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Month in Review: Dec. ’11


A dozen camping tickets later, Boulder Occupiers linked their movement with that of homeless activists. NedFest founder Michael “Michigan Mike” Torpie died, a ranger shot Boulder Creek Path’s cyclist-chasing coyote, and St. Vrain Valley School District fired a 24-year-old janitor after he allegedly told police he’d had sex with a 13-year-old girl. Broomfield’s Emerald Elementary School principal resigned without explanation, and Longmont’s Kaitlyn Sims, 22, was killed when she jumped into the path of a tractor-trailer on Highway 66. A 72-year-old man stands accused of poisoning two Firestone dogs, Longmont police are investigating low-tech $10, $20 and $100 counterfeit bills, and Boulder County’s Land Use Code may soon include classifications for community gardens, farms and farm-based restaurants. A former Lafayette dispensary owner was arrested for allegedly trying to sell 10 pounds of marijuana, Boulder Hockey Club coach Zachary Meints was arrested on suspicion of Internet child exploitation, and Superior Medical Supply Inc. is again under fire for allegedly price gouging short-supply hospital drugs. Biodesix Inc. will move its headquarters to Boulder, ConocoPhillips nixed its proposed Louisville research center, Target announced plans to close its Broomfield store Jan. 28, and a man robbed a 91-year-old former Marine on Veterans Day.

Small Talk

“One of the things we’re trying to do is coexist with these animals.”

—Erie Police Chief John Hall on the city’s policy allowing residents to shoot coyotes with plastic pellets and BBs.

“We’re very excited. It’s been a long process to figure out a replacement, but I think we’ve got a great program that we’ll be able to roll out that I think people are really going to love.”

—County Commissioner Will Toor on the EnergySmart loan program created to replace ClimateSmart Loan Program shot down by Fannie Mae and Freddie Mac.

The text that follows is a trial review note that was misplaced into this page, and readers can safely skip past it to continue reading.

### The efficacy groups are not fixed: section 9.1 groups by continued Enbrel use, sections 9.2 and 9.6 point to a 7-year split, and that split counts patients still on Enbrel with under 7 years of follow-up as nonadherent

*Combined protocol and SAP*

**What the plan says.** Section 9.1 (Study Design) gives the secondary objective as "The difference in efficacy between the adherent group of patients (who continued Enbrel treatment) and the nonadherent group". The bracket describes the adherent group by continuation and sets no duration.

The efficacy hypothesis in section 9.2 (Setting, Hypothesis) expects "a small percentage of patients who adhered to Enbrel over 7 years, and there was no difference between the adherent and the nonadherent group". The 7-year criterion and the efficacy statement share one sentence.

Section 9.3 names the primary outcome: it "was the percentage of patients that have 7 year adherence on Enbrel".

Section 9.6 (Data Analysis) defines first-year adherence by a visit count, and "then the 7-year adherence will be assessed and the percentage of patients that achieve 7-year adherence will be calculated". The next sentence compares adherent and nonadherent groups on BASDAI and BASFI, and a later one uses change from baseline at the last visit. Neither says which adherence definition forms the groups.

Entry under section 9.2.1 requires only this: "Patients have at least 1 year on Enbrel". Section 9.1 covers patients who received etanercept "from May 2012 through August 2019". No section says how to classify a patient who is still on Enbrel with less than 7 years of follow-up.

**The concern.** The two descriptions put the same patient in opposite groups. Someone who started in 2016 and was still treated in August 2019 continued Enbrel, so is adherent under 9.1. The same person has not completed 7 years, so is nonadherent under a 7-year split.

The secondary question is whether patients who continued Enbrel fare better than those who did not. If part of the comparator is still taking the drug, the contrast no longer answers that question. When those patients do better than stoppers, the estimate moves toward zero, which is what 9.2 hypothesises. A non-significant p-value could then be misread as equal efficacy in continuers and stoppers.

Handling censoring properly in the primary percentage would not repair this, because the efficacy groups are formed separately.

“It’s been sitting in our storage room scaring everyone who sees an amputated arm.”

—Animalhouse Veterinary technician Rachel Petro on Louisville’s iconic wooden bear’s broken-off arm. Wild Wood Studio repaired the arm and will carve a new bear for free.

“We have some really good contacts with international coaches and we want to bring players from other countries to use the center as a high-altitude training facility.”

—Kendall Chitamber, the Rocky Mountain Tennis Center’s director of tennis, on what would be the state’s largest tennis club if it’s approved by the city. The Louisville club would feature more than 25 indoor and outdoor courts.

“I make no profit from this. It is a grant to a nonprofit, and benefits the town with no extra town expenditures of funds.”

—Superior Trustee Lisa Skumatz said of a grant to her firm to research the city’s new food-waste recovery program she helped launch.

Sources: Daily Camera, Times-Call, Colorado Daily


Homes to receive energy from Front Range Landfill’s gas-to-energy project


Boulder dispensaries among the 26 state-licensed facilities


The dollar amount of Lafayette’s final inducement payment to Wal-Mart


Jobs to be lost when Louisville’s LEGO Play Well Studios closes in January


OSHA fine against SJ Ward Landscape after its ditch collapsed, killing a Longmont man

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